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The Universal Soldier
February 28, 2006: In 1992 foreign policy wonk Francis Fukuyama published his book "The End of History and the Last Man". It caused quite a stir. Now Fukuyama is back. In a think piece titled "After Neoconservatism" in the February 19th New York Times. Saying "End" was misread by the many who thought it a "neoconservative tract" positing a "universal hunger for liberty in all people" and an "accelerating transnational movement in favor of liberal democracy". According to Fukuyama circa 2006, "End" was actually "a kind of Marxist argument". Though not one leading inexorably to communism. The position he really presented was that the tendency to desire liberal democracy and political participation were byproducts of living in a "technologically advanced and prosperous" society. And that the primary, or initial, universal human desire is to live in such a society.

Will the real universal please stand up?

In "After Neoconservatism" Francis Fukuyama also says it would be a shame if Americans were to lose faith in our mission to "promote democracy around the world" and embrace cynical isolationism in response to the failure of democratization by force in Iraq. Which could be read as: though those who thought a freedom loving civitas would bloom in Iraq apres invasion may have advanced their ideals via erroneous policy, their intentions were basically good. That this adventure in idealism condemned thousands of people to death, maimed countless others, plunged a nation into social chaos and enhanced the political clout of the kind of Muslim fanatics who go crazy over cartoons, shouldn't make us turn too critical an eye on the bloody high mindedness that inspired it.

Let's see. Where have we heard this sort of argument before? Try the political left during the entire 20th Century. After multiple examples of mass death in myriad places became the flower of utopianism.

Also, if the desire for liberty isn't a human universal won't promoting democracy around the world be a pretty tough sell? But perhaps what Fukuyama means is that idealism about promoting world wide democracy must be rechanneled into feeding the universal desire for living in a prosperous society. Which will ultimately produce a world wide desire for democracy. Maybe.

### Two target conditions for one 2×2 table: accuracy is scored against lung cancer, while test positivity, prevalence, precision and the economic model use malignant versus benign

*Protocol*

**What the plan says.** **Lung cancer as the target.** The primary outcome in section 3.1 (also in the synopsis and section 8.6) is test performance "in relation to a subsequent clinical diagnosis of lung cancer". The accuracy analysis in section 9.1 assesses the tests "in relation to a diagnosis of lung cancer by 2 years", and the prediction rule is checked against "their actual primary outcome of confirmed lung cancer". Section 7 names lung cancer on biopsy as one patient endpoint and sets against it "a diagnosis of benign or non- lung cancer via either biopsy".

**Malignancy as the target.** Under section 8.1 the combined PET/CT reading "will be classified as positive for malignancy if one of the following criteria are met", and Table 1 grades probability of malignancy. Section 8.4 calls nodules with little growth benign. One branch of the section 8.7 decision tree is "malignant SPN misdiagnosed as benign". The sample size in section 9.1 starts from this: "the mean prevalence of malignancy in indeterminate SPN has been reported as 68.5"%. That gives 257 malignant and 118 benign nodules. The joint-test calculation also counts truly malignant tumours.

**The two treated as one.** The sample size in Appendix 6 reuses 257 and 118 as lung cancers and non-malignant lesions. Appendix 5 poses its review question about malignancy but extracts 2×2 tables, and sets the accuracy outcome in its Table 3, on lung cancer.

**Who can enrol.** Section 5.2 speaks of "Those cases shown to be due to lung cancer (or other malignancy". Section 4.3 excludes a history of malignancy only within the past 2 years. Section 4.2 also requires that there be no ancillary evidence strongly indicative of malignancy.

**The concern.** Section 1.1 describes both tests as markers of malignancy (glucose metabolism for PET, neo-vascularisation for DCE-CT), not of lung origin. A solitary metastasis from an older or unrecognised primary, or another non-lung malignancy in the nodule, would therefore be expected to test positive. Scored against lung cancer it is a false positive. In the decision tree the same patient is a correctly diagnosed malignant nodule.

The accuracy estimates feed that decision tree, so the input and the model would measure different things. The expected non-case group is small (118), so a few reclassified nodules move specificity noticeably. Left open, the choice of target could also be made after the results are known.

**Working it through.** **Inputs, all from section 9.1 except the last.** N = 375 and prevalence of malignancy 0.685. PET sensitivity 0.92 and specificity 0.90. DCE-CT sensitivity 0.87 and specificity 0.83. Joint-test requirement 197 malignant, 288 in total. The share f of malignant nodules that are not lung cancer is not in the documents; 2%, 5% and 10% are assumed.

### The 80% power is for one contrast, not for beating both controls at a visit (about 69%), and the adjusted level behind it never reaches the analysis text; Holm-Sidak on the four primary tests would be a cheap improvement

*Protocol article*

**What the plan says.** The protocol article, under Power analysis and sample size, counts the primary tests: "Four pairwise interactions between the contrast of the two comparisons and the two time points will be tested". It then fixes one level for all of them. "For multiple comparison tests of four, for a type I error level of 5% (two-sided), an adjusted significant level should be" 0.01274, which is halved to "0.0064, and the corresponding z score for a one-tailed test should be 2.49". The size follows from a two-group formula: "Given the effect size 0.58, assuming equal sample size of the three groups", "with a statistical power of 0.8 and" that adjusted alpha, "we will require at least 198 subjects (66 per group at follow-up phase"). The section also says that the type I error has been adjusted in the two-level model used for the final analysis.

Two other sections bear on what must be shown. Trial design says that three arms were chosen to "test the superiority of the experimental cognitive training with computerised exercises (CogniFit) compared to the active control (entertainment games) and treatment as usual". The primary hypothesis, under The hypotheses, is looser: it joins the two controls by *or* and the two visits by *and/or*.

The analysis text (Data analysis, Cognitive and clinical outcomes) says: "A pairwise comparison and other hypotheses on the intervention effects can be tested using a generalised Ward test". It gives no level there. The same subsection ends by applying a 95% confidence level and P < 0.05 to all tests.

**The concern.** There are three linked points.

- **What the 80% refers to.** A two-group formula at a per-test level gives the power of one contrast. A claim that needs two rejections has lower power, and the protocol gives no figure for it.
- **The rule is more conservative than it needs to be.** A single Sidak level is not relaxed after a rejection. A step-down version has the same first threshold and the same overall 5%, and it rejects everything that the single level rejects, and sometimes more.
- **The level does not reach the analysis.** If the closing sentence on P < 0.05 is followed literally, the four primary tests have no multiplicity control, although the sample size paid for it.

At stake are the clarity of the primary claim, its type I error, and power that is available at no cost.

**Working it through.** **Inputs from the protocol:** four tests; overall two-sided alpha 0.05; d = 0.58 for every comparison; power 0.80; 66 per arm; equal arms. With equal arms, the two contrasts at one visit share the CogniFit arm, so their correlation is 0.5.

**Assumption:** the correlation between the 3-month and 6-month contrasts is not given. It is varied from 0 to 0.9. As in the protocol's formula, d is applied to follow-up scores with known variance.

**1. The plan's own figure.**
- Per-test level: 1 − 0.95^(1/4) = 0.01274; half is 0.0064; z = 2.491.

Understanding what Fukuyama means now, is made more difficult by the fact that so many misunderstood what he meant then. To cloud interpretation still further, Fukuyama is renouncing the neoconservative foreign policy "The End of History" wasn't meant to inspire. But why renounce something for which you bear no responsibility?

All-about-oil types think idealism had nothing to do with invading Iraq. And doubtless the starry eyed stuff did commingle with various types of more base material. None the less, I believe Francis Fukuyama is correct in his analysis that idealism of the sort he describes was part of what moved President Bush and many (though not all) of his yes men and women from both parties. But then, I'm not a cynic. Which is why I'll never embrace cynical isolationism.

The USA should indeed cast its eye outward. First up: China. Maybe we could use diplomatic and economic pressure on our most beloved creditor to make them do right by their dissidents. And how about the trade and labor policies of China and other countries that are reducing our manufacturing base to rubble and leaving rust belt regions with government the primary employer and taxpayers the main source of "investment"? Then there's Mexico with its poverty, political corruption and social addiction to illegal immigration. Could it be time for a staged intervention at our borders? Paging Pakistan. Has Osama been rousted from the mountains yet? When Dubya declared that those responsible for 9/11 were wanted "dead or alive" who knew old age would be the bounty hunter! I could go on. So many non isolationist opportunities; so little time. But QT's main topic is the home front not foreign policy. Though I do try and keep my hand in re the universals.

When Christians ask why God allows atheism and doesn't make everyone a believer, the answer is that faith forced is no faith at all. President Bush, a purported Christian, seems to have forgotten the sticky wicket of free will when he invaded Iraq. It's as if he saw democracy as a medicine that had to be forced on a child for its own good, as opposed to something which loses meaning if not embraced freely. But hey-- maybe Dubya is in sync with the "kind of Marxist" reasoning of Francis Fukuyama. And like Fukuyama, believed human desire for freedom is not really universal, merely the sometime by-product of material conditions. If so, it means that Bush, who intellectuals like to paint as a dull boy, is among the few to have grasped the true meaning of "The End of History and the Last Man".

It also means that somewhere in the White House, possibly hidden behind a stack of bibles, there just might be a golden calf.

Carola Von Hoffmannstahl-Solomonoff

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Copyright (c) 2006 by Carola Von Hoffmannstahl-Solomonoff. This material may be freely distributed subject to the terms and conditions set forth in the Open Publication License. This license relieves the author of any liability or implication of warranty, grants others permission to use the Content in whole or in part, and insures that the original author will be properly credited when Content is used. It also grants others permission to modify and redistribute the Content if they clearly mark what changes have been made, when they were made, and who made them. Finally, the license insures that if someone else bases a work on this Content, that the resultant work will be made available under the Open Publication License as well.

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